Diarrhoea accounts for 29% of infant mortality, and is caused partly by inadequate sanitation and hygiene, including hand washing, poor food hygiene and unsafe water. Furthermore, the Malaria Indicator Survey 2009, revealed inconsistent use of mosquito nets and/or using the nets for fishing.
Namibia has also begun to record increasingly high non-communicable disease figures which reflect unhealthy lifestyles, including poor nutrition, lack of exercise, and high levels of alcohol abuse. Men’s involvement in the family health care has also rated poorly in rural areas. (MoHSS and Macro, August 2008)
All of this points to infrastructural problems as well as the need for health promotion and education for the uptake of healthy behaviours. Socio-economic and structural challenges that impinge on health access are contributory factors for lack of take-up of healthy behaviours. This is evident in the case of HIV. Although HIV prevalence has begun to stabilise, it remains high (13.1% in 2009).
Women and girls appear particularly vulnerable to HIV due to deep rooted gender inequality and widespread gender-based violence. (MoHSS and UNAIDS, June 2011) The CBHC Programme objectives include several that are explicitly people-centred (Directorate of Primary Health Care Services, MoHSS, February 2010).
However, further attention must be given at facility level in the public health sector. Despite favourable consumer perceptions about the quality of services, complaints of nurses being rude and not paying attention to clients have been reported. There are also language barriers (and lack of communication for the blind and the deaf) and lack of physical structures to facilitate access by people with physical disabilities. (MoHSS, 2008) Studies point to the existence of stigma and discrimination against PLHIV in Namibia’s clinics and hospitals by health workers. (Lush, Samaria, & Petrus, 2003; Lush & Ashby, 2005; Buskens, 2008)
Access to health care remains an impediment to health care seeking behaviours. This is largely due to perceived lack of health providers, costs of treatment, and transport issues, especially for rural women. (MoHSS and Macro, August 2008)
According to the 2006/07 Namibia Demographic Health Survey (NDHS), one in five households is within 15 minutes of a government health facility and three in five are within one hour of a health facility. However, significant differences in access exist between urban and rural households.
The latter are 114 minutes away from the nearest government health facility, whilst the former is 25 minutes away. Clinics and health centres are closed during weekends and holidays. (MoHSS, 2008) User fees are relatively low (from N$4 at clinic level to N$30 at national referral level for state outpatient patients) and are intended to prompt patients to enter the health services at lower level facilities as well as increase patient ownership.
Foreigners are classified as private patients, which is problematic for people visiting from neighbouring countries who often do not have the means of payment for private services. Exemption is provided for certain services such as notifiable diseases, preventive and promotive services and for vulnerable groups such as under-fives and pregnant women. It is also government policy not to turn away patients that are unable to pay, though waiver mechanisms are cumbersome and may deter patients.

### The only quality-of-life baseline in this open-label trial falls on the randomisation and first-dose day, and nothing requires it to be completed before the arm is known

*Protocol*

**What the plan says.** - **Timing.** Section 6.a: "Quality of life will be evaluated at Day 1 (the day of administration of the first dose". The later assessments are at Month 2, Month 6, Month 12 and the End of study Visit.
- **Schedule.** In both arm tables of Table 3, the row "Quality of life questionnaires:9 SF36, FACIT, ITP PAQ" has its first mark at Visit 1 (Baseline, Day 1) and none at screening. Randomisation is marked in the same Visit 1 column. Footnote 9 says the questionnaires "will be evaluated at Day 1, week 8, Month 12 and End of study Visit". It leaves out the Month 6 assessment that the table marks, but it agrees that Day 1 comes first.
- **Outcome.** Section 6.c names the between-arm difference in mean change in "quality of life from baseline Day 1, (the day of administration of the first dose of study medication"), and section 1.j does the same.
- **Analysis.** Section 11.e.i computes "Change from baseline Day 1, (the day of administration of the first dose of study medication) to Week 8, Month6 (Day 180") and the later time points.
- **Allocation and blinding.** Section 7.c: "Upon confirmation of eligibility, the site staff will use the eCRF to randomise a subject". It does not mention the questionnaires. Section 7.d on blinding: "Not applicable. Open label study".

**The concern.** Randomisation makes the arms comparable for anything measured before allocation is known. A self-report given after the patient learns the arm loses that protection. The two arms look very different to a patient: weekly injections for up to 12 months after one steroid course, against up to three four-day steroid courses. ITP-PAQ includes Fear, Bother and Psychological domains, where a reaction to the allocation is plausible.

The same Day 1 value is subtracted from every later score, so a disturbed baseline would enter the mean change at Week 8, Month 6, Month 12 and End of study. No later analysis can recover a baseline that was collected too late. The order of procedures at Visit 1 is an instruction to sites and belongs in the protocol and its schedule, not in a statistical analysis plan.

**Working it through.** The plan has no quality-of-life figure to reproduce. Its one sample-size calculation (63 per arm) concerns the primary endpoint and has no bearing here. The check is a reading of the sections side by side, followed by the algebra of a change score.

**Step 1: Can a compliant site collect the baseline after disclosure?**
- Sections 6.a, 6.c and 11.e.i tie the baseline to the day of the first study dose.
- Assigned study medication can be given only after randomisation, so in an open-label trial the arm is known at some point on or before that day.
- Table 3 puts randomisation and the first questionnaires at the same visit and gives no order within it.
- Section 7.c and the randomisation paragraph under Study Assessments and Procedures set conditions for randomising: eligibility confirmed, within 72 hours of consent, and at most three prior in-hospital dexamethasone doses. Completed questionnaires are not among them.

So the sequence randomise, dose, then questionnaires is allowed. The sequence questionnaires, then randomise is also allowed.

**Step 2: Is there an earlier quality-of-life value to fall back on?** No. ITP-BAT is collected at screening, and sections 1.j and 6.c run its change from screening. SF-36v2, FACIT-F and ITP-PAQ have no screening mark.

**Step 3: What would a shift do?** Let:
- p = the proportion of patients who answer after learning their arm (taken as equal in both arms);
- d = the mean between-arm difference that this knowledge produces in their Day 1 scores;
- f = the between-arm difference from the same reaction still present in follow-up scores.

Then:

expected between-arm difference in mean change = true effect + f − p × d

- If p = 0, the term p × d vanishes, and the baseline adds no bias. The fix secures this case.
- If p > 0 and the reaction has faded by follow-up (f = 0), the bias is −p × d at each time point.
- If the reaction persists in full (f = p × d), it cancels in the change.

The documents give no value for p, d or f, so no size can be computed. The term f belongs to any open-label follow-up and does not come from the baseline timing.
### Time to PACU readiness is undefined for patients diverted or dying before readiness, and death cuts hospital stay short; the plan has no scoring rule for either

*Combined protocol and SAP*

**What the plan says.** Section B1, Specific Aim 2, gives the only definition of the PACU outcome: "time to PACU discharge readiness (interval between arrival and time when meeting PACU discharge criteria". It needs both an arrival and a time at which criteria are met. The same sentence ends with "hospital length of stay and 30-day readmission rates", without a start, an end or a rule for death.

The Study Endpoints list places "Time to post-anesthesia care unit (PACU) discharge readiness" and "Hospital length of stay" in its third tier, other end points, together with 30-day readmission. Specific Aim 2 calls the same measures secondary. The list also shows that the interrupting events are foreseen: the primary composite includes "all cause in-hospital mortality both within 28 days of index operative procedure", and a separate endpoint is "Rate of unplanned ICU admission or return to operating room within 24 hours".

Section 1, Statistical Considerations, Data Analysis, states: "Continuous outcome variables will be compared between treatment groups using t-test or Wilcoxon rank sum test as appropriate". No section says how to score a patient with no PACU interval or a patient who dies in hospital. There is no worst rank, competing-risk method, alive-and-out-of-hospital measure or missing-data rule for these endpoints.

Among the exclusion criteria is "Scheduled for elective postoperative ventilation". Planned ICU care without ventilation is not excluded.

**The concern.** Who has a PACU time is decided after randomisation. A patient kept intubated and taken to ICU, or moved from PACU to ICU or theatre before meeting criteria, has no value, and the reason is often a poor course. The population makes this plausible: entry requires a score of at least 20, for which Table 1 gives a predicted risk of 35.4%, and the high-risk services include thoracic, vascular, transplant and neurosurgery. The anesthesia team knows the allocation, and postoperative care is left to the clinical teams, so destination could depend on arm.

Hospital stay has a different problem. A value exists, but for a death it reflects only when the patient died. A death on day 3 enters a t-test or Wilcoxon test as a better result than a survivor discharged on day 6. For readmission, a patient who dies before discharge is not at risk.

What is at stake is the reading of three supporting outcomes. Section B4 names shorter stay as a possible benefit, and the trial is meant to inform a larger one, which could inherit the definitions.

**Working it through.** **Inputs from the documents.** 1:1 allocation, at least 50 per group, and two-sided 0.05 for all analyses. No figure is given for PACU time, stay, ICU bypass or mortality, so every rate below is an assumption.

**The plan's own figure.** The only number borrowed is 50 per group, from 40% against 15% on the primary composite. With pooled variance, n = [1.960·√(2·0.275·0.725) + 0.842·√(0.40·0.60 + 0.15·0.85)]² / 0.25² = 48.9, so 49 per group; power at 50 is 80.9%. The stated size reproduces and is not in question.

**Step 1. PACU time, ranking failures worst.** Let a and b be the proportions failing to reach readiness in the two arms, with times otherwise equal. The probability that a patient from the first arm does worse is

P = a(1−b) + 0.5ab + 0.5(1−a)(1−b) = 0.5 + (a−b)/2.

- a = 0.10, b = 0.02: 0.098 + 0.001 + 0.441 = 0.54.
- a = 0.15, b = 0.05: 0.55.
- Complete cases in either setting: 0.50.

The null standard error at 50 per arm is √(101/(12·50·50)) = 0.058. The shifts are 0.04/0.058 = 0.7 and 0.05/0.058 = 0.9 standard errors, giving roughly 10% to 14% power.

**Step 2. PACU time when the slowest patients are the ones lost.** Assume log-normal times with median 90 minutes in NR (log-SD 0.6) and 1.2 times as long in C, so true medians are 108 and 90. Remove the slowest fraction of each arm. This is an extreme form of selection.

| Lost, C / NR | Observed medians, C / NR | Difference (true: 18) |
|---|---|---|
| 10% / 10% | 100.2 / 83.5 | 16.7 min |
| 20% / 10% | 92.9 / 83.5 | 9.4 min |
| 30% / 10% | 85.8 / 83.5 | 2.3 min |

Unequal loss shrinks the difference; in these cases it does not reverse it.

The 2010 Guidelines for Implementing the National Policy on CBHC describe the roles and responsibilities of Community Health care Providers (CHCPs), Village Health Committees (VHCs), Community/Clinic Health Committees (CHCs) and traditional leaders in detail. These include the identification and coordination of the health needs in their communities, but no explicit watchdog role is articulated. Reference is made to community meetings to address community health concerns, and these are to be facilitated in a participatory manner by outreach points, clinics and health centres.
It is also the responsibility of the Regional Council to “promote the use of effective feedback mechanisms between communities and coordination committees at sub-national levels”. The implementation indicators for CBHC services include “Level of client satisfaction with service provision”. The HIVQUAL Project is implemented at some clinics in Namibia to promote dialogue on services for PLHIV.
The new PHC guideline (currently under revision) emphasises community involvement and communities play an important role in the implementation of health services. Examples of this are the contribution of volunteers during National Immunisation Days (NIDs) and community mobilisation by community leaders such as headmen, councillors and church leaders during national health events, emergencies and disease outbreaks.
Some trained Traditional Birth Attendants (TBAs) are supporting the reproductive health services at their level by ensuring clean delivery and advising women on the importance of immunisation, antenatal and post natal care, family planning and HIV testing.
As part of implementation of the PHC over the past 20 years, communities working with various organisations have been actively involved in the delivery of primary health care services at the community level. Greater commitment has been shown at all levels with the establishment of community action groups and improved collaboration between government agencies and civil society organizations.
Under the leadership of the MoHSS, UN and USG organisations, civil society organisations (CSOs) are being increasingly involved in dialogue and participation for policy and decision making at various levels. The 2010 Guidelines for Implementing the National Policy on CBHC require CSOs to observe principles that include monitoring and evaluation. CSOs working in the field of HIV and AIDS regularly participate in Technical Advisory Committees (TACs) that make recommendations to the National AIDS Executive Committee (NAEC) on programming issues. (HIV Prevention Technical Advisory Committee, July 2011)